The coal-regulations-as-political-proxy-war continues: Organizing for Action, the former campaign arm of President Obama's reelection bid, is urging its followers to support new Environmental Protection Agency regulations for coal-plant emissions.
The Hill has the OFA email that went out Tuesday. It reads, in part: "Climate change is real — there's no credible scientific debate anymore.... That's why we need to do something about it — that includes taking action to reduce our carbon emissions.... Right now, the EPA is asking for the public's input on these new limits on carbon emissions — add your name to show your support, and we'll pass it along."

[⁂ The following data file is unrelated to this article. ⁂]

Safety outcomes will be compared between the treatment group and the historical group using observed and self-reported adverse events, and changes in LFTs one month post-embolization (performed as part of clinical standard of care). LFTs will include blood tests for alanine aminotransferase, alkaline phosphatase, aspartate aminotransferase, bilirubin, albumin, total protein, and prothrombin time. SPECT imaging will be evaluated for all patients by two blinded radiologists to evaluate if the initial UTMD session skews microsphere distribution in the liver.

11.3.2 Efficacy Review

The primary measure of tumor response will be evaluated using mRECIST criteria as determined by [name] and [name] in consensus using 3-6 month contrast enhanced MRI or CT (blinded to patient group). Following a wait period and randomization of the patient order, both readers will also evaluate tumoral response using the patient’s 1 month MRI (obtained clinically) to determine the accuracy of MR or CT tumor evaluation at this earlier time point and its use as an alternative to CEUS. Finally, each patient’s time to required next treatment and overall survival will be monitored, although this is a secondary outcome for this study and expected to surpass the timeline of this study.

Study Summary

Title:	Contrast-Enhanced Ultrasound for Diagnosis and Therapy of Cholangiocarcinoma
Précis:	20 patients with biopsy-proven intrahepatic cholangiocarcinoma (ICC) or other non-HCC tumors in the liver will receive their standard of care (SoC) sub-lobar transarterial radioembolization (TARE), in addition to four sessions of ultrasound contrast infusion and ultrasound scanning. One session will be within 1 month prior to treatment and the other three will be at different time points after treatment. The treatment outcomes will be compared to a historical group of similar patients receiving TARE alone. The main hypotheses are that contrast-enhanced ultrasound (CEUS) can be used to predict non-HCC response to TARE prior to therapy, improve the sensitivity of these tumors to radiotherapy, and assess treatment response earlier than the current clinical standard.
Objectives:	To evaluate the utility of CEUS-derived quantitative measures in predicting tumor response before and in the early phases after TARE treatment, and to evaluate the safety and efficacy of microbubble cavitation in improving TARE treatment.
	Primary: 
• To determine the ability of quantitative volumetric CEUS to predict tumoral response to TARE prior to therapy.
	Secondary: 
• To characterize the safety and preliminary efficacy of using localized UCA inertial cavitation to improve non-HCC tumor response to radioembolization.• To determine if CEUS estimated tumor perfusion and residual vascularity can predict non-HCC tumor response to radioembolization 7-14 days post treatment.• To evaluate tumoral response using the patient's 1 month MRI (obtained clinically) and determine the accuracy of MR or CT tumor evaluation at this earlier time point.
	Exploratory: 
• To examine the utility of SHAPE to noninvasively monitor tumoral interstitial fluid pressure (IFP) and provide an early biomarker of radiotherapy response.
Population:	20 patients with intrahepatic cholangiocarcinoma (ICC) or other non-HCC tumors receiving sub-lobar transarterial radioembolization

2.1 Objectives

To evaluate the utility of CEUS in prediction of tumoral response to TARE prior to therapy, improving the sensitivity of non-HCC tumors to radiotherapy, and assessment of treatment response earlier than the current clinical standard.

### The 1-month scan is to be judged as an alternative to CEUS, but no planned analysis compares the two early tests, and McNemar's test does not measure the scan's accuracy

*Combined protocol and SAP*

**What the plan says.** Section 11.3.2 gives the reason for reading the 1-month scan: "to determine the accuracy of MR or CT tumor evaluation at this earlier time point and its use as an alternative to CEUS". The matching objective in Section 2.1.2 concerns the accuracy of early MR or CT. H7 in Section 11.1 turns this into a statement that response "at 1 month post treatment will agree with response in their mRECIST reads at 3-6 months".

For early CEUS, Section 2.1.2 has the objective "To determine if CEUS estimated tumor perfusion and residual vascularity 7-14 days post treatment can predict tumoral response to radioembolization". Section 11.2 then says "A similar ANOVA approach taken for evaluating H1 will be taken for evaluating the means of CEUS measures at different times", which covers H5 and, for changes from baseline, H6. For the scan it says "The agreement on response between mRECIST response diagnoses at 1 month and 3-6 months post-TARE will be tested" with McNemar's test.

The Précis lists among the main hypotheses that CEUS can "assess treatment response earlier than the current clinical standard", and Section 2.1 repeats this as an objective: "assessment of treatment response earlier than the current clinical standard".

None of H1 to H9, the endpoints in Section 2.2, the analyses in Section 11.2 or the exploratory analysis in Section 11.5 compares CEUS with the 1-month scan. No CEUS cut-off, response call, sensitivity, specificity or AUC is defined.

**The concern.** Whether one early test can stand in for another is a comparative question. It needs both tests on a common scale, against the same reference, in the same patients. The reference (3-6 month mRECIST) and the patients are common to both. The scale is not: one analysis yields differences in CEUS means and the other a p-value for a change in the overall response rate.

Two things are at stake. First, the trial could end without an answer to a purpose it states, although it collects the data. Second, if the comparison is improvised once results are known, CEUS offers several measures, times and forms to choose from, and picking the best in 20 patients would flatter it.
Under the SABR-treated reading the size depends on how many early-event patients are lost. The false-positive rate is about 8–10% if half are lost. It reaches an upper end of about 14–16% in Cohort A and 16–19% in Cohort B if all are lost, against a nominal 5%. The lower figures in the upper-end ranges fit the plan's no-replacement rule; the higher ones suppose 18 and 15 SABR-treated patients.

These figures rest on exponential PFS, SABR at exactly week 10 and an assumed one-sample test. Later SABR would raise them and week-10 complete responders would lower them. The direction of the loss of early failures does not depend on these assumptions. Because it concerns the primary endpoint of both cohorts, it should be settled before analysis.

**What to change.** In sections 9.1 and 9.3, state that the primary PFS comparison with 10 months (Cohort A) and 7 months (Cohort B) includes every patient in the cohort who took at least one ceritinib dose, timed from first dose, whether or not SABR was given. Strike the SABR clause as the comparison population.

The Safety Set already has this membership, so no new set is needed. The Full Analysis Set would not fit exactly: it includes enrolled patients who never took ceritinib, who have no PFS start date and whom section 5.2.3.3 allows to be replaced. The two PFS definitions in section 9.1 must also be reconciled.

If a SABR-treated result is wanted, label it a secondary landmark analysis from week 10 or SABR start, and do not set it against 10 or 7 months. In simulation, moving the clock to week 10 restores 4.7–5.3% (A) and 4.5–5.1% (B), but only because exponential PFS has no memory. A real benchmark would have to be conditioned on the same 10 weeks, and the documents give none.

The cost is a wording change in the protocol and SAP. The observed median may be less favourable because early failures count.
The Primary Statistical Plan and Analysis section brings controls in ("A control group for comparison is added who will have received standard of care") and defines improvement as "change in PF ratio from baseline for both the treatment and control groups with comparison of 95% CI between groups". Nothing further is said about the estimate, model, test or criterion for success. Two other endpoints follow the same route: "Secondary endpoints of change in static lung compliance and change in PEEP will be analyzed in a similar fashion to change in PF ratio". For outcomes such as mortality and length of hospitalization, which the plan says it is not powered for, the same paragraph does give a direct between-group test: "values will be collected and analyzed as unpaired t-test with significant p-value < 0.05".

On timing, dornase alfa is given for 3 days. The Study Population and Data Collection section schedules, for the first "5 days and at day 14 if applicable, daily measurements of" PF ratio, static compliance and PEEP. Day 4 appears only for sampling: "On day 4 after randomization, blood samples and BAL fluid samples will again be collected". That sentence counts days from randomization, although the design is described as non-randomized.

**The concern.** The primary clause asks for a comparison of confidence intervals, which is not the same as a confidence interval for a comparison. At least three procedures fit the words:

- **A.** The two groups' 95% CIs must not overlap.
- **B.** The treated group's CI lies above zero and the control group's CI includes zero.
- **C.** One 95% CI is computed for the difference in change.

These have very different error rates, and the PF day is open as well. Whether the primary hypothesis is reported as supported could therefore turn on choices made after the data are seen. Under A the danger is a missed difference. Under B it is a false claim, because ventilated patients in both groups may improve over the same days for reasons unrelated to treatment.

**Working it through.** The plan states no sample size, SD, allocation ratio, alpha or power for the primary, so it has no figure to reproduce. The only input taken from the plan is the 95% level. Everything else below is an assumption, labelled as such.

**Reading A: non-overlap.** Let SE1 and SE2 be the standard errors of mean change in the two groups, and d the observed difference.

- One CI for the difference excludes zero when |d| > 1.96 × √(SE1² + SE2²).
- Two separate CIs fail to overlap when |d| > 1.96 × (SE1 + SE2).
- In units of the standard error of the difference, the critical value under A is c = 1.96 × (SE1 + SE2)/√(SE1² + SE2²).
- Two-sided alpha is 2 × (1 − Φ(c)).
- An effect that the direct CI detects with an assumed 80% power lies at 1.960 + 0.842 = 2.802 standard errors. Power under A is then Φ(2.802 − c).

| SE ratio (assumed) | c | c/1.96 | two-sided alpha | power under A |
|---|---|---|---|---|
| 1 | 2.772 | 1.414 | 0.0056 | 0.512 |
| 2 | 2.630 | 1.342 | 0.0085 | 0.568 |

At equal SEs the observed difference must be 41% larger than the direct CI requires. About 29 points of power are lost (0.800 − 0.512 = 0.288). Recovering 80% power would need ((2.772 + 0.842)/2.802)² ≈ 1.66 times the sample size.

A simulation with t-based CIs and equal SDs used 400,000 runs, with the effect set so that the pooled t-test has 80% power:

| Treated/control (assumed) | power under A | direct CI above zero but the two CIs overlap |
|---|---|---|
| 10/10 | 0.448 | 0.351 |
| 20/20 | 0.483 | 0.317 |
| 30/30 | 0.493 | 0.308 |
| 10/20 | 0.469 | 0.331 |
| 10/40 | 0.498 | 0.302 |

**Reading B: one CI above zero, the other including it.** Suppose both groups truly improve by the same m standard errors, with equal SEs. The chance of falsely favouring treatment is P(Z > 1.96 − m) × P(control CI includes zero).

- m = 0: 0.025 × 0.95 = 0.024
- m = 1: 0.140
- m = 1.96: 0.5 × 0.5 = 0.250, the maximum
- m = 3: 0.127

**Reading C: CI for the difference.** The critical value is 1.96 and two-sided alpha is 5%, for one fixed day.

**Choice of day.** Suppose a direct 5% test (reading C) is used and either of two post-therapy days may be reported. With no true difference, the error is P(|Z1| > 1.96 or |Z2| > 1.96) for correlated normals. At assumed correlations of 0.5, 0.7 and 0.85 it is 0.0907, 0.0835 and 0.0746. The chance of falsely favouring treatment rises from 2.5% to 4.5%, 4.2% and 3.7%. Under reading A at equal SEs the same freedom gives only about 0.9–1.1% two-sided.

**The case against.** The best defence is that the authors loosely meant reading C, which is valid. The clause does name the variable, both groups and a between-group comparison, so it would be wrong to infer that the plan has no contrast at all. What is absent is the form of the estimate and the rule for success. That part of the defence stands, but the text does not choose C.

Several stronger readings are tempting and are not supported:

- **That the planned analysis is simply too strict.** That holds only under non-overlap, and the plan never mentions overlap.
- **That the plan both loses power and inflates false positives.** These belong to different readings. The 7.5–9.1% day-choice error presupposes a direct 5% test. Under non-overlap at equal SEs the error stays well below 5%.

It's the latest in the escalating political battle that has erupted over the proposed EPA cutbacks to emissions for new coal plants. A few of the flashpoints thus far:
- Sen. Joe Manchin, D-W.Va., and Rep. Ed Whitfield, R-Ky., proposed a bill that would block or limit EPA's ability to mandate emissions cutbacks. The U.S. Chamber of Commerce announced its backing of that plan Monday.
- Meanwhile, EPA is holding public comment sessions at its 11 regional offices. Republicans and some red-state Democrats have issued open letters and a House resolution calling on the agency to also visit the states that get the greatest portion of their electricity from coal. EPA has defended its outreach efforts.
- Environmental groups have pushed back in support of the new rules. The League of Conservation Voters released polling last month that it says shows strong public support for the regulations.
- EPA Administrator Gina McCarthy has also defended her agency's policy, saying the carbon capture essentially mandated by the rules is based on available technology, which is a point of dispute among opponents.
This article is from the archive of our partner National Journal.